I was deeply hurt but tried to explain it wasn’t all about the winning but the trying that was important. Robert was shocked! “But why would you even try if you knew you couldn’t win?”
Different Kinds of Winners and Losers
I explained there were different kinds of “winning.” Aaron has autism but he also has the need for belonging to a group and regular exercise. Robert stared blank-faced, and after several more minutes I changed the subject. To this gifted 14 year old, who has above-average good looks, athletic ability and intelligence, this made no sense. Sigh.
Robert, Tommy (Aaron’s brother) and their peers are the people on whom Aaron will always be dependent. They are the next generation of parents, professionals, neighbors and…coaches.
The experiences and value systems they are developing in school, in the community, on the cross country teams–right this minute—will directly affecting Aaron’s future.
Robert has never gone to public school, run on an inclusive cross-country team or been friends with people with physical and intellectual challenges. Obviously, even his experiences with his cousin have made little impact. I think that is a deficit in his education. It will impact his future as a member of his family and community. It’s not a visible “D” on his report card, but it is an invisible “deficit” and loss in his life.
Who are the Winners and Losers?
How do you teach that the person who comes in first is not always the biggest winner? Can children learn it takes courage for not just children with challenges, but for all the boys and girls who finish near the end?
WINNERS are sometime those who RISK losing…being laughed at…coming in last.
Learning and Teaching Values
Each nation decides what is normal, average and gifted. They decide who are the winners and the losers.
Recently, we’ve been stunned by news accounts which demonstrate how the values in Iran, China, and Russia are different from our own. We have also witnessed incredible changes in philosophy, public opinion and policy. Values are fluid, changing and dependent on multiple factors.
Shaping those values and rights is something we do every day, consciously, or unconsciously. Sometimes value changes are dramatic like the Berlin Wall coming down–winners. Sometimes value changes are dramatic like Tiananmen Square-winners/losers depending on your point of reference.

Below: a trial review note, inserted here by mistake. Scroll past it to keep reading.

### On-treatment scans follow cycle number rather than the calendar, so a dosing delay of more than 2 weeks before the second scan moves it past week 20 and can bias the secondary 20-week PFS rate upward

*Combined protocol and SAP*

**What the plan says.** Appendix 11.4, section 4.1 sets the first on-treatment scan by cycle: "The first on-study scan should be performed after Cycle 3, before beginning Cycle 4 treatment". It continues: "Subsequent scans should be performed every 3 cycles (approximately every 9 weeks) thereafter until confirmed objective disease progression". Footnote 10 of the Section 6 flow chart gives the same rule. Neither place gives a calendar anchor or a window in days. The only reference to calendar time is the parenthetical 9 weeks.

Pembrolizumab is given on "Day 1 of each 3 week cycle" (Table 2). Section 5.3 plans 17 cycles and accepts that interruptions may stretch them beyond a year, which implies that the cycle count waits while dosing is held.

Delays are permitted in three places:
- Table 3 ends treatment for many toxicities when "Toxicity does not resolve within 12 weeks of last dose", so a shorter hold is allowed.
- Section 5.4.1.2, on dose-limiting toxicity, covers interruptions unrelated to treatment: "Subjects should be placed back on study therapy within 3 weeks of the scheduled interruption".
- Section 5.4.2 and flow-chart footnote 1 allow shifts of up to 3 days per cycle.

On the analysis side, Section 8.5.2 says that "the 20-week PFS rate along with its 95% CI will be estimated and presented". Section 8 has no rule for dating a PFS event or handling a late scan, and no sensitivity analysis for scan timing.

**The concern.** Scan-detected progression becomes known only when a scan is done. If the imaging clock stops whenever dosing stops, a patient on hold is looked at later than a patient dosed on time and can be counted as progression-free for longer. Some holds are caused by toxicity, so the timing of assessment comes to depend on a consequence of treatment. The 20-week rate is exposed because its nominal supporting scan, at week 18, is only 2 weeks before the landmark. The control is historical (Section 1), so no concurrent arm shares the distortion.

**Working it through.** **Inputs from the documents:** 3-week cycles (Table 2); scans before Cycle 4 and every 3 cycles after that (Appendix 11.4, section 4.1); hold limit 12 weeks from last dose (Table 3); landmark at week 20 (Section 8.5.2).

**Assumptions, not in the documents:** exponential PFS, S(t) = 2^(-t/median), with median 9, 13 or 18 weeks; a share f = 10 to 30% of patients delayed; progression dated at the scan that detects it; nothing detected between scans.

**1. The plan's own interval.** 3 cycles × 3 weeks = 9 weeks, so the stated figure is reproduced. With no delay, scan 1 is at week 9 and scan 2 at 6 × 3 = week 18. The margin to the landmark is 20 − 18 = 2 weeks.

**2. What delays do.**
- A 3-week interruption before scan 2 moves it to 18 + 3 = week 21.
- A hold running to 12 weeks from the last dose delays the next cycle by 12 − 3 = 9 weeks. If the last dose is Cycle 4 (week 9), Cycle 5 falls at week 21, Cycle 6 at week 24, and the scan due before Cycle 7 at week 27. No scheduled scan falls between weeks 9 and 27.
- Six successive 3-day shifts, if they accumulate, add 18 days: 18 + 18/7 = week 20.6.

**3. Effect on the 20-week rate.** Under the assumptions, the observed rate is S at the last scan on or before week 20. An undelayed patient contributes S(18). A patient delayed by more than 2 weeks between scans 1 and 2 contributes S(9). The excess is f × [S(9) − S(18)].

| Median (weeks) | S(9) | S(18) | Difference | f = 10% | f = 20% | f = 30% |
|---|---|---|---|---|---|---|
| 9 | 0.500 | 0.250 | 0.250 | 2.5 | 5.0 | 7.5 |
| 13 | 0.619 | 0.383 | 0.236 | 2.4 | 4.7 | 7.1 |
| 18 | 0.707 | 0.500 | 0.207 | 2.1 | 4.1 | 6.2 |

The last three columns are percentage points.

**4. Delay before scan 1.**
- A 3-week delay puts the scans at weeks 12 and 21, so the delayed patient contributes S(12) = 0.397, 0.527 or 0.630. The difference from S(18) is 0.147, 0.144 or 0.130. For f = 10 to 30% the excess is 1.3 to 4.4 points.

The rights of citizens are gifts from a nation to their citizens. These rights and freedoms cannot be taken for granted.
The tragedy of having a child with a disability has nothing to do with the child, a syndrome, disease or label. The tragedy comes from the struggle with people in your family, community, country who decide if they will accept and support your family or rejected and isolate you.
Whether the differences are overlooked or emphasized. Whether the winners are only the ones who come in first.
“But Wait until Junior High”
When we went to court in 1979 (Cincinnati Public Schools) to allow Aaron to go to the public school, the doomsayers predicted, “MAYBE it would work in elementary school…But wait until Junior High!”
The teachers care only about academics, the sports are so competitive, the kids are so cruel–during lunch they will put drugs in your child’s milk”
They hatefully wanted to frighten us into accepting the segregated school and a segregated life.
Last Day of Junior School
Today is our last day at Hopewell Junior School and happily those predictions are laughable. Thanks to the vision and caring of the administration, staff, teachers–especially Miss Linda Lee–and the other students in the school Aaron and his classmates have had a great experience.
They are the first class of people with significant disabilities who have been able to attend a regular public school. It has been a new experience for everyone and it has been a success.
Aaron has had many opportunities for learning functional skills which will help him live, work and participate in the community. But more importantly, he has had opportunities to be “included as a regular student.”
There were some who wondered why a kid, who can hardly talk, much less sing, would practice and perform on stage with the school chorus?